Bankruptcy Court: go ahead and make their day

The last thing you want to do when asking for bankruptcy protection is lie to the judge! A woman in upstate New York learned her lesson the hard way when a federal judge recently threw the book at her for failing to disclose that she could afford payments on her leased Mercedes. The 33 year-old was sentenced to two years of probation and 50 hours of community service. Luckily, for her, she pled guilty to defrauding the court, because had prosecutors needed to spend efforts further prosecuting the case she may have ended up behind bars.[i]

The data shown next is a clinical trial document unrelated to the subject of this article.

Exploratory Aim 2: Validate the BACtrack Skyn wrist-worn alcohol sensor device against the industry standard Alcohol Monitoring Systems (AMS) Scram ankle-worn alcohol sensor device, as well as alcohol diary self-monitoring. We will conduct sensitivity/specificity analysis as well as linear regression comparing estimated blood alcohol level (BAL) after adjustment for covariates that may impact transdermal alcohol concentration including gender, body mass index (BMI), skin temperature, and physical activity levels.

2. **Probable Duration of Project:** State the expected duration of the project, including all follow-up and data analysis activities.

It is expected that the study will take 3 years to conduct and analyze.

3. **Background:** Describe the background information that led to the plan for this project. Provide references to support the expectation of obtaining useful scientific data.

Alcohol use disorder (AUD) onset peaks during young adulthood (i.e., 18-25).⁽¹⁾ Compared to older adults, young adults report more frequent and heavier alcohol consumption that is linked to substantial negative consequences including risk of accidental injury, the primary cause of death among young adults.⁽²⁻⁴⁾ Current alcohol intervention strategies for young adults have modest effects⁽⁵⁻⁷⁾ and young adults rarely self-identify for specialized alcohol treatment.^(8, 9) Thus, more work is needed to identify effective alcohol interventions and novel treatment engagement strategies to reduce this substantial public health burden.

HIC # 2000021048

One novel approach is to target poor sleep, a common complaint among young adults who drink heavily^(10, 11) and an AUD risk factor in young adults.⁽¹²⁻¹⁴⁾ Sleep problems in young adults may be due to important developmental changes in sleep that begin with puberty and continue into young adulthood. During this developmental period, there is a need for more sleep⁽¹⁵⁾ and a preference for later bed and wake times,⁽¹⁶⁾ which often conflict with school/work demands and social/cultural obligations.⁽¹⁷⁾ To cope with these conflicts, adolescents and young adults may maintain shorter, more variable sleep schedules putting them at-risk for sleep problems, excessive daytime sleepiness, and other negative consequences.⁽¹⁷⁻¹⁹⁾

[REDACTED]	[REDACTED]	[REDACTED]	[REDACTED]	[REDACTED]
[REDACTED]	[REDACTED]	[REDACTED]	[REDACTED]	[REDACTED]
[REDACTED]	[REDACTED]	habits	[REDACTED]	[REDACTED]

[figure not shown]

One of the comments to the article: “Simple mistake. I countless friends of mine have done the same thing.” Not Yet Hacked Bluesman (response to his comment: “Nice ‘friends’ you have!” seniorplus)

So, you think…”probation isn’t that big of a deal…I’ll risk fibbing…” Here are some of the results you might earn if you fail to list assets and the trustee and the court find out (as noted in a recent Nolo legal resource article[ii]).

  1. The court will disallow your discharge of debts. Do not pass go, do not collect $200 because you’re done and just wasted your time and money.
  2. Your bankruptcy case may still be active but you may not receive discharge protection but may have to sell or turn over assets while keeping debts.
  3. The trustee could revoke your discharge, and you will need to go back into repayment of your debts. This may happen at any time before or after your case is closed by the court.